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Theater Review: "Closer Than Ever" by Everyone's Theatre Company

Opening the door to a great songwriting duo


If you're not a musical-theater fanatic, you've probably never heard of Richard Maltby, Jr. and David Shire. But if you enjoy theater songs, or just about any kind of songs, you definitely need to make their acquaintance. Everyone's Theatre Company is providing a very entertaining survey of this team's stellar work in the revue "Closer Than Ever," which opened last Saturday and continues this weekend.

Closer Than Ever
  • Jeff Clair and Ruth Bellavia in Everyone’s Theatre Company’s “Closer Than Ever,” now on stage at Dazzle Theatre.

Maltby (the lyricist) and Shire (the composer) have collaborated since the 1950's, but they have probably been more successful on their own than as a team. Maltby won a Tony for directing "Ain'tMisbehavin'" and also wrote lyrics for "Miss Saigon"; Shire is an Oscar-winning movie composer. As Maltby and Shire, they've written two musicals that made it to Broadway -- "Baby" and "Big" -- and a bunch of others that didn't. This sizeable catalogue has been mined for two revues: "Starting Here, Starting Now," from 1977, and "Closer Than Ever," first produced in 1989.

But if it's true that unsuccessful shows can contain plenty of gems, "Closer Than Ever" is a jewel box: an evening of terrific songs with Shire's driving, tuneful music and Maltby's witty, pointed lyrics. I have to tip my hat to a writer who rhymes "Prelude" with "Quaalude." During the comedy numbers, you may find yourself leaning forward in your seat so that you'll catch every word -- including a few 1980's references that are wisely unchanged.

The songs are drawn together by a theme: opening the doors that life puts in front of you and dealing with whatever you find behind them. So the first song is literally an opening number, with the performers entering from four brightly painted doors and singing about life's possibilities. The songs that follow explore many of the possibilities, and despite their various sources, they hang together nicely.

The subject matter is often pretty everyday -- longtime friendships, marriages, second marriages, children, aging parents -- but this team mines familiar subjects for emotions and situations you don't always find in theater songs. They're also emotions and situations best appreciated by people who have seen a bit of life, which gives "Closer Than Ever" a sense of unity and a pleasingly adult air. This is no Disney musical.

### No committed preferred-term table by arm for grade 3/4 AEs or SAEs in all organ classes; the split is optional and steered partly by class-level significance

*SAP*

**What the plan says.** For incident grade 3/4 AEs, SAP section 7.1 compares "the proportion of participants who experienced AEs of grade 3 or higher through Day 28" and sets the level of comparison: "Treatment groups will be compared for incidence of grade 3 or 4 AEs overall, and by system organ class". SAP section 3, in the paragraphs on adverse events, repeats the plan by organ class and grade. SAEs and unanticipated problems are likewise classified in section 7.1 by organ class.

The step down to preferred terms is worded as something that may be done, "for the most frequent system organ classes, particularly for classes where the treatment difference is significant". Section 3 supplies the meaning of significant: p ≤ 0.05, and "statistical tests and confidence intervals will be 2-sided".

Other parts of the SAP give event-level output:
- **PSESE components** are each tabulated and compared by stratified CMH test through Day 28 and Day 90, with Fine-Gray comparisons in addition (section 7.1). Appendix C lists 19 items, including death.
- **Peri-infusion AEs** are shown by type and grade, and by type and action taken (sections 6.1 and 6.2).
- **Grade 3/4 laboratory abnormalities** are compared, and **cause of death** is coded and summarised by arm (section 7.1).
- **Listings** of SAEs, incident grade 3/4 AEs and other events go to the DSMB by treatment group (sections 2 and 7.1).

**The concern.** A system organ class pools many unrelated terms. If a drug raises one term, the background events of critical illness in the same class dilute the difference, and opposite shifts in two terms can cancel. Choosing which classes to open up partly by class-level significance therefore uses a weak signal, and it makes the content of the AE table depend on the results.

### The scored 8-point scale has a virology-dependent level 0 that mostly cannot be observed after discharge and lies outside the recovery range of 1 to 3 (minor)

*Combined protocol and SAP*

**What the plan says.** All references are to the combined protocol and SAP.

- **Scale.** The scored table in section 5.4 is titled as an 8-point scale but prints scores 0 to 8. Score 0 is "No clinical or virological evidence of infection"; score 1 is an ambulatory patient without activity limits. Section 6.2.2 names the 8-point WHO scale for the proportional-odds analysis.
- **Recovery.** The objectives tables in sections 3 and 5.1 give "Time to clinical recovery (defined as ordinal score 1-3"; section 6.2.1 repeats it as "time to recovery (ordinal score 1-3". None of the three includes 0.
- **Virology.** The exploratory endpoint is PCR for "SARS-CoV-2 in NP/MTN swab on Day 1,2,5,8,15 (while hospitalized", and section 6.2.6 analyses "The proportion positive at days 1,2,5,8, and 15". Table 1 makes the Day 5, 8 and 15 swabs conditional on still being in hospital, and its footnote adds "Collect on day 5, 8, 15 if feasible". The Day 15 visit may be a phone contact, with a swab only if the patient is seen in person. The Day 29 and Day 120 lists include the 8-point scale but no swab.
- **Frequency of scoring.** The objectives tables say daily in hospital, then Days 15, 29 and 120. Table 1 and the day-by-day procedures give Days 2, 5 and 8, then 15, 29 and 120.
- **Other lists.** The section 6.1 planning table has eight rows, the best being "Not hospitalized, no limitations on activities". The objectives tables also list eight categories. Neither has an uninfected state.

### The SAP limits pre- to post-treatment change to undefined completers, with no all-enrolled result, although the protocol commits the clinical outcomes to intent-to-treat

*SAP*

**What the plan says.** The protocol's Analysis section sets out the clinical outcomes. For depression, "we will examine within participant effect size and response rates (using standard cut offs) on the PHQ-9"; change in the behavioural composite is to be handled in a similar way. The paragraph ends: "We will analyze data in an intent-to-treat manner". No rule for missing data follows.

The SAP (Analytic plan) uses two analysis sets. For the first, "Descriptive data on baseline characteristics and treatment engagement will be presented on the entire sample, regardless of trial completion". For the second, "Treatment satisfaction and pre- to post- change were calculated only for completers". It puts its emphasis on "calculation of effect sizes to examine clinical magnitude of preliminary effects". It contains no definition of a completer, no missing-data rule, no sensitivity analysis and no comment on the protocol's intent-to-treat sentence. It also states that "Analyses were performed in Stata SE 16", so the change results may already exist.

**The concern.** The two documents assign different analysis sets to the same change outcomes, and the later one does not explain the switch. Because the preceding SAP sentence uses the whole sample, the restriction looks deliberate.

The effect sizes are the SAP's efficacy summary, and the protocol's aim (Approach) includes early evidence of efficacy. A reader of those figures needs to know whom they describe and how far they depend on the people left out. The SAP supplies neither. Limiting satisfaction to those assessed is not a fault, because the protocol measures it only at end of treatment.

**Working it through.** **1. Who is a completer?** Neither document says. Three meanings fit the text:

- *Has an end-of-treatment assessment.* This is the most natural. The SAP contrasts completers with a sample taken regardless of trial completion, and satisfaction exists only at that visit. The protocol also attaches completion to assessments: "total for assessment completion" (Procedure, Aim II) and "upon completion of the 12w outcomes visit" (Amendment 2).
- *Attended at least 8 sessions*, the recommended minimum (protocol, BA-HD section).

Maltby and Shire's songs are so well executed, and they present characters and dramatic situations so effectively, that they are tiny book shows in themselves. That is certainly true of such "Closer Than Ever" numbers such as "What Am I Doin'?" (a scary-funny portrait of a young man "out of his mind with love"), "The Bear, the Tiger, the Hamster, and the Mole" (a diatribe on animal reproduction delivered by a scientist considering conceiving a child without a husband), and "Life Story" (which is, well, the life story of a woman, from the 60's to the 80's).

The writers' excellent teamwork on the page is matched by the performers' teamwork on the stage, provided by a cast of just four nicely contrasted singer-actors: Lance Anderson, Ruth Bellavia, Jeff Clair, and Laura Marron. (Robert Sharman also helps out in a couple of numbers.) While the show is billed as "a concert presentation," and a few numbers are delivered standing at music stands, Billy DeMetsenaere's direction keeps all the performers pretty busy.

All of the cast members get several chances to shine as soloists. Clair is dandy as the manic young man in the "What Am I Doin'?" song mentioned above, and a bit later in the more reflective "One of the Good Guys." Anderson does a simple, moving job on "If I Sing" (both Maltby and Shire's tributes to their musician fathers), and Bellavia tells her "Life Story" engagingly and mines some heavy emotion in "Patterns," similar to Sondheim's "Losing My Mind" and equally as lacerating.

Marron has a natural "show voice" and is the most outgoing of the group; she has the show's comic highlight, "Miss Byrd," a sexy number about a receptionist who enjoys certain on-the-job perks, in which Marron works most of the stage without once leaving her swivel chair. Marron and Bellavia's voices combine to make some gorgeous music in "It's Never That Easy" and "I've Been Here Before" -- a medley that is like a three-minute pop opera. (I wish more pop operas were three minutes long.)

Maltby and Shire's songs are the kind of material musical-theater actors live to take on, and everybody in ETC's "Closer Than Ever" seems to be having a great time doing so. I wish more groups did this show; you will be glad that ETC is giving it a try, and probably go home afterwards and order the album.